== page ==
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Discussion in 'Business Operations' started by KenH, Jan 15, 2003.
If so, can you share your experience??
Got audited a few years ago, the irs agent called to tell me that we owed about 10K and what time to meet him at his office. I called our CPA he contacted the agent with the time that he should be at his office the agent spent all day going though records and left with around 300 dollars. No way would I go to the audit without a CPA or at least the tax preparer you used. My uncle had a garbage route that got audited, the agent asked really simple questions, # of children, #of employees, years in business, wanted to know if they deposited all of the cash they recieved of if they spent some of it. My aunt told him that they used the cash for expenses and deposited the checks. WRONG ANSWER, since they didn't deposit all of the business proceeds into the bank they didn't have any "proof" as to what the "actual" income was so the agent just tacked an extra 20K onto their income for the year and taxed them accordingly, plus the usual penalties and interest.
We were audited by the IRS for 2000.
Auditor was in our office 4 days, with our CPA.
Ended up with a 'no change' audit report.
Over last 15 years, been audited by state sales tax people, WC, Insurance company, labor department. Never had to pay much after each audit, if anything.
Pays to keep good records and not try to flaunt the law.
I have always heard about audit horror stories, but never knew anyone who had been through it. If everything is on a computer, why would they spend so much time on an audit(ie 4 hours in your office).?? I can show someone my whole business in about 1/2 hour (QuickbooksPro).
Thanks for all the info.
In our case our CPA had all of the information on his computer and monthly financials on paper, but the agent wanted to see the "paper trail" ie reciepts, bank statements, check books, invoices, vehicle registrations (taxes). Business credit card statements, etc. I have known people that had to produce birth certificates to prove they had the children that they were claiming.
How do they know it is all there. Entries in the computer can be fabricated (in the case of expenses) or left out (in the case of income).
The auditors want verification, see the receipts, etc.
If they ask for a few receipts based on your computer records and they match up, it will be likely that they are more easily satisfied, if they don't get a good answer to the first question, they will ask more.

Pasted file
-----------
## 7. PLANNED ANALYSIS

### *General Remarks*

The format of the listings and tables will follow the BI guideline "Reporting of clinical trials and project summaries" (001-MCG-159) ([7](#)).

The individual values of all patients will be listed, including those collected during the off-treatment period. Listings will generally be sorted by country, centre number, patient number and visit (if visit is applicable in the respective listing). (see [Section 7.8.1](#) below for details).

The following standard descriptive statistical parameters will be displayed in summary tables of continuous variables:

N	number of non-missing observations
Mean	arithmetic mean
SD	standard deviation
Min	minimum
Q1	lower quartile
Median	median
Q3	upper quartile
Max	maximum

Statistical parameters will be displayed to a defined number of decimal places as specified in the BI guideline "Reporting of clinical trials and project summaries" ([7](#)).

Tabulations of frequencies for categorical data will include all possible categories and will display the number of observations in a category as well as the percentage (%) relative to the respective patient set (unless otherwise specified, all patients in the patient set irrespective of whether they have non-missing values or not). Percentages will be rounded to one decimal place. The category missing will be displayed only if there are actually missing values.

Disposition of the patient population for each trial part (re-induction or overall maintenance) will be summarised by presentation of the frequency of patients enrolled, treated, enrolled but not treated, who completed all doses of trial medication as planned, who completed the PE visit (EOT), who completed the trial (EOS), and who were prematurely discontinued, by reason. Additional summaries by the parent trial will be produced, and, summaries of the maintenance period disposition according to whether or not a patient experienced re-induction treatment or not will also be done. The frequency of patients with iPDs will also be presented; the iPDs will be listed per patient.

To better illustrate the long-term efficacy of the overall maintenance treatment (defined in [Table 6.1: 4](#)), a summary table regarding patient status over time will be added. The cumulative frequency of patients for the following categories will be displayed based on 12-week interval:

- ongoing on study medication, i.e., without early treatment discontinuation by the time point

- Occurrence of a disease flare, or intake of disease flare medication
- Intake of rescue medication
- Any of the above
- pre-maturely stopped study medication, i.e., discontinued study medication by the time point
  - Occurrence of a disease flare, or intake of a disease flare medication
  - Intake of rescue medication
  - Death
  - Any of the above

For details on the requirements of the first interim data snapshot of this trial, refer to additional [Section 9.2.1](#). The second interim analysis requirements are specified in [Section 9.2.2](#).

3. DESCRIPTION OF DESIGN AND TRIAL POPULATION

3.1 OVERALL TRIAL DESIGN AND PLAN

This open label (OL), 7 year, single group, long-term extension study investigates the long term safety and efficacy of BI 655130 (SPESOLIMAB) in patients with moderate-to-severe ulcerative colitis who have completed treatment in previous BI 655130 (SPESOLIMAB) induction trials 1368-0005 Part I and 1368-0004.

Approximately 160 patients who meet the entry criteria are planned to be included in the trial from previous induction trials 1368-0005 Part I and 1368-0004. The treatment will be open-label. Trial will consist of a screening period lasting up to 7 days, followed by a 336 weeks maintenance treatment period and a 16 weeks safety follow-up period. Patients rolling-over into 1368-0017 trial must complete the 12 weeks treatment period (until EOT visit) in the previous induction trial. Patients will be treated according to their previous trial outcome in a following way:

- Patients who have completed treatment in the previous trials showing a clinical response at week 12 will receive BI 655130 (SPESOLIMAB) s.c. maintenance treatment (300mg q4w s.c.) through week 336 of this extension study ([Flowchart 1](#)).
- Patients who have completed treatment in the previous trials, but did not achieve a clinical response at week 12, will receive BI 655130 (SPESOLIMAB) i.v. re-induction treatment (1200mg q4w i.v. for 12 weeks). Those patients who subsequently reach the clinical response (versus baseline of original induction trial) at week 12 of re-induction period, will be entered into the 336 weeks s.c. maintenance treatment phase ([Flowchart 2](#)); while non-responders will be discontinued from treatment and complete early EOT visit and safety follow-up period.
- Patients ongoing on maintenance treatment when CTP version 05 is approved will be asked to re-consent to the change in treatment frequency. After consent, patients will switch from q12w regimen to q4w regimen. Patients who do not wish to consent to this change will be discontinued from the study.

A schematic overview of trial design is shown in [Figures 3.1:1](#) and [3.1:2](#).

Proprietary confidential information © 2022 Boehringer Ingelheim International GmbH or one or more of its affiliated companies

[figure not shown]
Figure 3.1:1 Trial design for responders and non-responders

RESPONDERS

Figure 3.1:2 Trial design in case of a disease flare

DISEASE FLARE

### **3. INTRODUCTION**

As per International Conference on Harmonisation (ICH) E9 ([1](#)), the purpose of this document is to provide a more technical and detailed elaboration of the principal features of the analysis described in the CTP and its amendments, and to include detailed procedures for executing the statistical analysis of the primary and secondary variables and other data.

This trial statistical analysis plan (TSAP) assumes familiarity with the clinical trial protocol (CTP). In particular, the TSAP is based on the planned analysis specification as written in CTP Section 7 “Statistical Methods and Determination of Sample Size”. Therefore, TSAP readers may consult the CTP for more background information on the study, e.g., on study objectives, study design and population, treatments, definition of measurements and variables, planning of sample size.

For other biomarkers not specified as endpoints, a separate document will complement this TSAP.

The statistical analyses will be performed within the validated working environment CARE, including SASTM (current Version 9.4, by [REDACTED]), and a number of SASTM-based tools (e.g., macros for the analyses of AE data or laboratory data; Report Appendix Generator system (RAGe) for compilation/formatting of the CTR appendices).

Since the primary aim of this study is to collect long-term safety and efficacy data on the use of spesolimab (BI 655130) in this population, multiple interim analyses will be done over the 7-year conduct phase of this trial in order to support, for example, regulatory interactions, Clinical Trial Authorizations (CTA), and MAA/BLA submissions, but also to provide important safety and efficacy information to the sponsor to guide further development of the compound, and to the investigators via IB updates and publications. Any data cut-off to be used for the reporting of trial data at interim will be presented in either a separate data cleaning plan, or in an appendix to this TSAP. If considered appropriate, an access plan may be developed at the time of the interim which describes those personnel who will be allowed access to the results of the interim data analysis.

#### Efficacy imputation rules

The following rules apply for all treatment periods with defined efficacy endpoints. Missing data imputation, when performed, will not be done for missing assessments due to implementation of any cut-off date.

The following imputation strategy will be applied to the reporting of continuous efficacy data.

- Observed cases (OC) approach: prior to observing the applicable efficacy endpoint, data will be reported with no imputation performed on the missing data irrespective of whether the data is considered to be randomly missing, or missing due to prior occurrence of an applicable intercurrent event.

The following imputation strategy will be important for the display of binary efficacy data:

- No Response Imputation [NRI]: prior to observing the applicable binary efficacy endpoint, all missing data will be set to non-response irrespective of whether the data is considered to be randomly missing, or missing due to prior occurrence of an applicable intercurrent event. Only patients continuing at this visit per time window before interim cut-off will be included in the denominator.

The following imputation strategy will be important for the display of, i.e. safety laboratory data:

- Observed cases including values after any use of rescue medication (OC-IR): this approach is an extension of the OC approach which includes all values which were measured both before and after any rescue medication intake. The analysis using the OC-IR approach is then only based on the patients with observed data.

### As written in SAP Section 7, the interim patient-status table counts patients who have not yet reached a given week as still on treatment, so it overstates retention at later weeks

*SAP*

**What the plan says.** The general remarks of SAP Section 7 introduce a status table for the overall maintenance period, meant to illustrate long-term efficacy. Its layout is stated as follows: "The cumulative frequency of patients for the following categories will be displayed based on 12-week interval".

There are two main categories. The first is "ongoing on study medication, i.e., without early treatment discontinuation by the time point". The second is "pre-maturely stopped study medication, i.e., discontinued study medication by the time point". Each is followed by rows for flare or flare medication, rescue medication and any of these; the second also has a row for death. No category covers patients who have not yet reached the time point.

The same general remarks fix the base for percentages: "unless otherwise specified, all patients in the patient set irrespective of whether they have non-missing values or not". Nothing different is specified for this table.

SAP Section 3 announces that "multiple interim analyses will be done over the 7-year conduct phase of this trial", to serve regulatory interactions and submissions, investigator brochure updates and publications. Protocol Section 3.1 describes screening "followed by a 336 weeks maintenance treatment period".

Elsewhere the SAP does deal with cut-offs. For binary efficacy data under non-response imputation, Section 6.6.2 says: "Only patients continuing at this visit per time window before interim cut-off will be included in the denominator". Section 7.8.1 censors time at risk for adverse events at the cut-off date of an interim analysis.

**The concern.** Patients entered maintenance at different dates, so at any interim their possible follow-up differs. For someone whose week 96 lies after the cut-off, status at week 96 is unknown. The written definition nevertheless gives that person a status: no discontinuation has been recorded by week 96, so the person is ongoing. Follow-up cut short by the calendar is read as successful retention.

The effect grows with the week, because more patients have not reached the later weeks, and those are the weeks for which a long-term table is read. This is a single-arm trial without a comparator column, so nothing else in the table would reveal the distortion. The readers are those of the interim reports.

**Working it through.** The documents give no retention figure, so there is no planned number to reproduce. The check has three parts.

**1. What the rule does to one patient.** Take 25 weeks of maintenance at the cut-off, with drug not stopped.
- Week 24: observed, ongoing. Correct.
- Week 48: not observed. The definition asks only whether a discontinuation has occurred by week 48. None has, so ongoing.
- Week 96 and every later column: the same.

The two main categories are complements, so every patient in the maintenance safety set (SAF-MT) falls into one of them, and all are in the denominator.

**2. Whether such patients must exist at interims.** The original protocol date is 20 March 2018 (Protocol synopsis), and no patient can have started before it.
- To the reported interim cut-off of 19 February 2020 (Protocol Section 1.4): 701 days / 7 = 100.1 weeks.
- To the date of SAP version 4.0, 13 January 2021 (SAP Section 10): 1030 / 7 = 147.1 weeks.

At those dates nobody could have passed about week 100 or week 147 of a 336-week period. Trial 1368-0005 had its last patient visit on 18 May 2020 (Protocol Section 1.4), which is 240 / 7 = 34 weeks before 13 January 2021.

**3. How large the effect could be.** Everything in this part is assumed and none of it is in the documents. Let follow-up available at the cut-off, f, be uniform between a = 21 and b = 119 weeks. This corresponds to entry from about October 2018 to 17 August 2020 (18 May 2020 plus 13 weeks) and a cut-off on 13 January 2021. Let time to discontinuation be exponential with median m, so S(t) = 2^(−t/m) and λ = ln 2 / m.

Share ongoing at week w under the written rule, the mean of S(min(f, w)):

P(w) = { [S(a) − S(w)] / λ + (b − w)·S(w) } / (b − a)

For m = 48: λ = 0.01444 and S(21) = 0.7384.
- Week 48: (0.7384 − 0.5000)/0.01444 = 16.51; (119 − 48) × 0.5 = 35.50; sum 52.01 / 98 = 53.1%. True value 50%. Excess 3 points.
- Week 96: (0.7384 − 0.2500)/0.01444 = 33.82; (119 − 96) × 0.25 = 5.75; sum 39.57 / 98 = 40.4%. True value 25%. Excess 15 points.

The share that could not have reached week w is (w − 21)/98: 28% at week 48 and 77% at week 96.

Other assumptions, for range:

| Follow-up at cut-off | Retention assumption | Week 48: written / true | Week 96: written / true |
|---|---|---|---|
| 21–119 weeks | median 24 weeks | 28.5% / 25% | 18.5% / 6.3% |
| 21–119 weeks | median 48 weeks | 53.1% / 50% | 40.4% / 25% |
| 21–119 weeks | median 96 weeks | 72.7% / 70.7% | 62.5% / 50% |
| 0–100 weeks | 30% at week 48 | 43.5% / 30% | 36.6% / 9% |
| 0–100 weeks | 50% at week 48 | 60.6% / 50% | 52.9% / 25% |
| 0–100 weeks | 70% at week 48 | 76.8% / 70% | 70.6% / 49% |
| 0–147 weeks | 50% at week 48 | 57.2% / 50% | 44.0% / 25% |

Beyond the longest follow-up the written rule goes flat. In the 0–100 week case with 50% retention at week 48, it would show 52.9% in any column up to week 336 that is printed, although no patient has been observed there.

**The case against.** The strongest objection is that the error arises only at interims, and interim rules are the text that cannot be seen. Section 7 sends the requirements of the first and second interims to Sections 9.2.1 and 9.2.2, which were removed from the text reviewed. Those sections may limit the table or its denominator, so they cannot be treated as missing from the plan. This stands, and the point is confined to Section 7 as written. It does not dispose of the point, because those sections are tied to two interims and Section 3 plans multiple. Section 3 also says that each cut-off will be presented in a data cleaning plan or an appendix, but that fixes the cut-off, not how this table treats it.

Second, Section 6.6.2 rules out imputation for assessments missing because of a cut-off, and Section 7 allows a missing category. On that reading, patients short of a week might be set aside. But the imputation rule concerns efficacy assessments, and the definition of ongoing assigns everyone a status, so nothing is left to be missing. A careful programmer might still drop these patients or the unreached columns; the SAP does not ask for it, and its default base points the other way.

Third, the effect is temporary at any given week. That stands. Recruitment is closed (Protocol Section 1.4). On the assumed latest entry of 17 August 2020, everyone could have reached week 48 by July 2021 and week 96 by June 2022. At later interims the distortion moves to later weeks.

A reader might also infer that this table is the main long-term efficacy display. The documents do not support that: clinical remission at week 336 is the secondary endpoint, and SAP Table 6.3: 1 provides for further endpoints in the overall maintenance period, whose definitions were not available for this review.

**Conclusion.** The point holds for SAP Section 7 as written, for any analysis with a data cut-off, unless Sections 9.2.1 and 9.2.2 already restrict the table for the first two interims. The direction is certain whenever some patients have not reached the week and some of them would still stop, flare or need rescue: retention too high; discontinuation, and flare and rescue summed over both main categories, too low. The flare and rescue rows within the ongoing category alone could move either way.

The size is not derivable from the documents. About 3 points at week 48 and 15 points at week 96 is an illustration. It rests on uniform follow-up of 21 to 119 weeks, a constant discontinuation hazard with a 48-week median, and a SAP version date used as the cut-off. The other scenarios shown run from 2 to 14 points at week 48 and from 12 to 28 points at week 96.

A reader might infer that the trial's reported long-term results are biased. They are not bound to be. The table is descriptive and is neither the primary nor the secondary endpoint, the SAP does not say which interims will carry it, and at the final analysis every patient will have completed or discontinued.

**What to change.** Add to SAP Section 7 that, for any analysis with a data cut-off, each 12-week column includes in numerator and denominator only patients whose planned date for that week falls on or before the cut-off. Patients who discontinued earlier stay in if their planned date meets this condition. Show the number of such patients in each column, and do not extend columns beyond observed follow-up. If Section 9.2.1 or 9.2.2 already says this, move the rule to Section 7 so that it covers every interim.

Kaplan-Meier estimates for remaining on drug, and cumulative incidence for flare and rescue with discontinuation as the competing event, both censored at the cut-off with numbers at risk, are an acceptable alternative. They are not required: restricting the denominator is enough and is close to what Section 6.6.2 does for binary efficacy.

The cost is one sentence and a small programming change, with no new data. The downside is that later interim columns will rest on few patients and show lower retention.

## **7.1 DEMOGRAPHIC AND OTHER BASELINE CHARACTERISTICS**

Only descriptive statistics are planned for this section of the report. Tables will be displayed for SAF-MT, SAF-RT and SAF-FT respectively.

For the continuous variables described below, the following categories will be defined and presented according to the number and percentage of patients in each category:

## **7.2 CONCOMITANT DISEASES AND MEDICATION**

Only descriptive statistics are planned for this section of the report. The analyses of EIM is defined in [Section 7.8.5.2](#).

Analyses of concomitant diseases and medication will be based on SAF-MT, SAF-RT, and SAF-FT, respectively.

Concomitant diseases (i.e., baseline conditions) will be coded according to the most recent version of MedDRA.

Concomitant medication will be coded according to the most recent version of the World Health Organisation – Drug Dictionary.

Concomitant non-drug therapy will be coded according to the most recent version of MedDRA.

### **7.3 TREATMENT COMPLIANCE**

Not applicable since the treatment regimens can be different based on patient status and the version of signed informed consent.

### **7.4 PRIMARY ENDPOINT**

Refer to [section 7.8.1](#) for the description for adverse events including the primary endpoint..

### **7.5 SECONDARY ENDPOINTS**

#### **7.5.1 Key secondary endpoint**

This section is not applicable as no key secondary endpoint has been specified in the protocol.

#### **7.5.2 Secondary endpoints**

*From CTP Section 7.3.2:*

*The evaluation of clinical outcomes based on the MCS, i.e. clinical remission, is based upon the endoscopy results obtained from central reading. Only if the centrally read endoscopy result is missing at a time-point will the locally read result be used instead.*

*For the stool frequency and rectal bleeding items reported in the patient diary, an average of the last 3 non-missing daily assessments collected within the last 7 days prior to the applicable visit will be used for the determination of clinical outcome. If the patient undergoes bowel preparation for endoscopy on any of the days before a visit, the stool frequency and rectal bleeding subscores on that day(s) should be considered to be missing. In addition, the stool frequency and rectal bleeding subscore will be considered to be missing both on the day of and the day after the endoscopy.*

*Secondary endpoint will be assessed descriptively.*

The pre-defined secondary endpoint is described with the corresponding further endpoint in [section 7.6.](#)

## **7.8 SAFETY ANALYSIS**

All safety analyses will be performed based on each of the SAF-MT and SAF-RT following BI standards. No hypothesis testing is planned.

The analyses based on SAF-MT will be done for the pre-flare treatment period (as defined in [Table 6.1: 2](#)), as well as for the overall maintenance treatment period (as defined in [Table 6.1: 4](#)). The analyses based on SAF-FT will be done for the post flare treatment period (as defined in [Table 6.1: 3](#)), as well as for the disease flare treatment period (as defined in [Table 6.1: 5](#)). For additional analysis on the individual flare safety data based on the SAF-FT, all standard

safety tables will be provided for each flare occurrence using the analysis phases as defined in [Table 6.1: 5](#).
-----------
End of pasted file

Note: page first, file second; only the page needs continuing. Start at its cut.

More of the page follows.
Like John said, keep good records, don't flaunt the rules, and an audit is nothing to lose sleep over, rather it is an inconvenience.
If you are nervous, hire your CPA or tax preparer to go to the audit for your. Your involvement can be minimal.
That can also insulate you somewhat from giving "dumb" answers. Don't lie, but don't give a 50 word answer to a yes or no question. The more you say, the more likely that you could say something that will lead to a problem.
Been audited twice. My advice is have good records and a CPA who is experienced. Didn't pay any additional taxes either time. My experience is that if you have the records to back it up and a CPA who strongly defends your position things will be fine.
We have been audited serveral times by the state. Each time we came out clean. Our accountant had the audits changed from our office to hers. This was to keep them from requesting more information than they needed. I didn't even have to be present for some of them. As John Allin stated, keep good records and keep it honest and you'll be fine.
We were audited by Unemployment Insurance a few years ago. No real problems other than some really minor things, but we had to document quite a few transactions.
The biggest things were checks written to vendors that had names that sounded like individuals, and we had to prove that they were vendors and not employees.
An Example our insurance agency is Culbert-Davis Insurance. When we set up our vendor file, we simply set it to write the check to Culbert Davis. Since then I have been very careful to make sure that the name we enter for Vendors is complete and even add to the name if needed to reflect that they are not employees.